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  • Orchitis is swelling and redness (inflammation) of one or both testicles. The testicles are part of the male reproductive organs.
  • Treatment may include rest and elevation of the scrotum if the infection is from a virus like the one that causes mumps. Or your child’s healthcare provider may prescribe an antibiotic medicine if your child’s orchitis is caused by bacteria.
  • Follow the full course of treatment prescribed by your child’s healthcare provider. Ask your healthcare provider what symptoms you should watch for and what to do if your child has them.


What is orchitis?

Orchitis is swelling and redness (inflammation) of one or both testicles. The testicles are part of the male reproductive organs. They are in a sac of loose skin, called the scrotum, which is below and behind the penis. The testicles make sperm and the male hormone, testosterone.

The tube that stores and carries sperm from the testicles to the penis can also be swollen and irritated. This is called epididymitis and may happen along with orchitis.

What is the cause?

Orchitis in children may be seen 4 to 7 days after the child has had mumps. Additionally, orchitis may be caused by infections, blockages, and inflammation from:

  • Urinary tract infections
  • Blockages in your child’s urinary tract that he was born with
  • A sexually transmitted disease or infection (also called an STD or STI) such as chlamydia or gonorrhea

Sometimes no cause can be found.

What are the symptoms?

Symptoms may include:

  • Pain in one or both testicles that comes on slowly
  • Red, warm, swollen scrotum
  • Pain with urination
  • Fever and chills
  • Nausea
  • Feeling very tired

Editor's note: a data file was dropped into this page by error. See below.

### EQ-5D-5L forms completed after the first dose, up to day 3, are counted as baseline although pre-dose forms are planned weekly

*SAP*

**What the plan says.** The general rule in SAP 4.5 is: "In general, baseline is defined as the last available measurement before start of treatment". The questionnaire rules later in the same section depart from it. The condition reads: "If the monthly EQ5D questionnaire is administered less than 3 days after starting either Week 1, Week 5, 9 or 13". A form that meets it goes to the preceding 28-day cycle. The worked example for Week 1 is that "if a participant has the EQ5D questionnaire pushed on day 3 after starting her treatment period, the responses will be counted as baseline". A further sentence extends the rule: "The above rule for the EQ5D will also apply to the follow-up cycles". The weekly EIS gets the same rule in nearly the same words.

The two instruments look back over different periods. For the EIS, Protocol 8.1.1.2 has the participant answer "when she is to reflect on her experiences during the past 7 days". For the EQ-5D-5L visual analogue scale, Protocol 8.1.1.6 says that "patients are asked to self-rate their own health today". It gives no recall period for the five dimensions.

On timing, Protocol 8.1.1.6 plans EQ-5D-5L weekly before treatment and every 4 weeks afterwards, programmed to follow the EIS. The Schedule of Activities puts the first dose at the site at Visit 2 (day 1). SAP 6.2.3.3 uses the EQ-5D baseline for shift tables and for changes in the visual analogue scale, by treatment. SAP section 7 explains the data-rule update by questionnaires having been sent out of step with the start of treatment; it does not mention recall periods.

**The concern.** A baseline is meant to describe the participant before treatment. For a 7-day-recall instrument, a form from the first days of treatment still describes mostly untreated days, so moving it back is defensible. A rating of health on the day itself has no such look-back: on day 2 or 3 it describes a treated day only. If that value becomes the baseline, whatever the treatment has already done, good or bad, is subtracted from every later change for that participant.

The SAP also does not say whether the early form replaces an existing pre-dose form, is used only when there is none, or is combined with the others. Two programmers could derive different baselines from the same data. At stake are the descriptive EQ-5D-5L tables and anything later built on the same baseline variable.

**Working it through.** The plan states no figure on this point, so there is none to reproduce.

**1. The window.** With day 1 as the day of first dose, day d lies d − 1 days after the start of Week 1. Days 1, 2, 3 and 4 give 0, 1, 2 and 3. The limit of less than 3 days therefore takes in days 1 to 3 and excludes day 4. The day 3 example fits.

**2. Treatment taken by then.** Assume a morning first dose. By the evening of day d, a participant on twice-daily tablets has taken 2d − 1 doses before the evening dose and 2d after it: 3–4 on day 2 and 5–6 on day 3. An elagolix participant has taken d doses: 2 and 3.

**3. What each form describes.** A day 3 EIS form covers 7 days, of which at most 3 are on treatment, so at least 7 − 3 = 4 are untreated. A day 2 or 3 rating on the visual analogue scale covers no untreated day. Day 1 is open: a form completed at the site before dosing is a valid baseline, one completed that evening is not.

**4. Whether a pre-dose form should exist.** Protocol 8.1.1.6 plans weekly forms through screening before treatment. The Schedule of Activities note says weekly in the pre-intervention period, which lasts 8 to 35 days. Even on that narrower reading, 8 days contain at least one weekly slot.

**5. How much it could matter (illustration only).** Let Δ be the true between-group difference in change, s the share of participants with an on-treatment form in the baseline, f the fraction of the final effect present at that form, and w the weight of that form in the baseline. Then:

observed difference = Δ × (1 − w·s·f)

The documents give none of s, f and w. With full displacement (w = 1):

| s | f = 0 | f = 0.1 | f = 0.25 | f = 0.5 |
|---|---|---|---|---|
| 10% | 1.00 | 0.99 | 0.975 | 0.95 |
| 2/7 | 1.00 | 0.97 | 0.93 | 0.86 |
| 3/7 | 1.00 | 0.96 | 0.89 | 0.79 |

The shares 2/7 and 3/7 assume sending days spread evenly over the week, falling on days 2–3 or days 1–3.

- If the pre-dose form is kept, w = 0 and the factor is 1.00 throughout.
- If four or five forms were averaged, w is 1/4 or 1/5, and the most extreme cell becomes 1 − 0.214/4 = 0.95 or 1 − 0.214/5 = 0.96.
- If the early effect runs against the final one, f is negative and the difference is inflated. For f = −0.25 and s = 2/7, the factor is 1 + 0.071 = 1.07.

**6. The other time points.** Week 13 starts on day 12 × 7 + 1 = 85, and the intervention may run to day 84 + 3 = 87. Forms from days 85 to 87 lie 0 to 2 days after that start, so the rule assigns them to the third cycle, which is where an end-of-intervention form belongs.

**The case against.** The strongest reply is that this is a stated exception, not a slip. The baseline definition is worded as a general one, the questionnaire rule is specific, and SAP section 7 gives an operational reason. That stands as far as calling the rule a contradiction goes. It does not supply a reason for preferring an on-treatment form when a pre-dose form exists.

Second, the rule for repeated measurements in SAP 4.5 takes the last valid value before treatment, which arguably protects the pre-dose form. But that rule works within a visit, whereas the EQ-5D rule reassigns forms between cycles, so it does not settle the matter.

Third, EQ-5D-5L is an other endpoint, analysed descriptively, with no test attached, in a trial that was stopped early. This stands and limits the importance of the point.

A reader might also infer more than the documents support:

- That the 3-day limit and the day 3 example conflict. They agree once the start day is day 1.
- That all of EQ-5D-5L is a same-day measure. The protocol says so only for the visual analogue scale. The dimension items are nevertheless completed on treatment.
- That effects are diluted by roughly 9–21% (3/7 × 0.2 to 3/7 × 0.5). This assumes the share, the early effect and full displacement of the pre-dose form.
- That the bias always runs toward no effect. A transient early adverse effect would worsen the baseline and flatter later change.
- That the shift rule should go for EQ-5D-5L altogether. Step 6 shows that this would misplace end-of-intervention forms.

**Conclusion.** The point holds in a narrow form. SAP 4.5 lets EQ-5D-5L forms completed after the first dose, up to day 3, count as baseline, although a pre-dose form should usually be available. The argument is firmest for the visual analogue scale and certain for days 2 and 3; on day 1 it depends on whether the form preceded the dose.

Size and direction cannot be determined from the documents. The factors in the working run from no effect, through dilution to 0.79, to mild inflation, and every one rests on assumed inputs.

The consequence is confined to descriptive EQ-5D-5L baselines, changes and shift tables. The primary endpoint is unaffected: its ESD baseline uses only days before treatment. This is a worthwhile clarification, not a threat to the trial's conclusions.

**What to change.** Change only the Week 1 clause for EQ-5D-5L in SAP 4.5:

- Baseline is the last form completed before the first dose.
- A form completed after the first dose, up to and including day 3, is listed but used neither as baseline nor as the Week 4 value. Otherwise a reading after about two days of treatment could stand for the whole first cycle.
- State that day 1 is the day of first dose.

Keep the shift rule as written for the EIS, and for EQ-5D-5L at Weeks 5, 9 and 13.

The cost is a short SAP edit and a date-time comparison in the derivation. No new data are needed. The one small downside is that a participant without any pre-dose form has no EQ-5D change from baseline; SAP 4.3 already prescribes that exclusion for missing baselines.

• Headache

How is it diagnosed?

Your child’s healthcare provider will ask about your child’s symptoms and medical history and examine him. Tests may include:

  • Ultrasound, which uses sound waves to show detailed pictures of the testicles
  • Urine tests
  • Tests for chlamydia and gonorrhea
  • Blood tests

How is it treated?

If your child’s orchitis is caused by a viral infection such as the virus that causes mumps, it should get better in a few days. If it is caused by a bacterial infection, your child’s healthcare provider may prescribe antibiotic medicine.

  • Give your child nonprescription medicine, such as acetaminophen, ibuprofen, or naproxen to treat pain. Read the label carefully and give your child the correct dose as directed.
    • Nonsteroidal anti-inflammatory medicines (NSAIDs), such as ibuprofen, naproxen, and aspirin, may cause stomach bleeding and other problems.
    • Check with your healthcare provider before you give any medicine that contains aspirin or salicylates to a child or teen. This includes medicines like baby aspirin, some cold medicines, and Pepto-Bismol. Children and teens who take aspirin are at risk for a serious illness called Reye’s syndrome.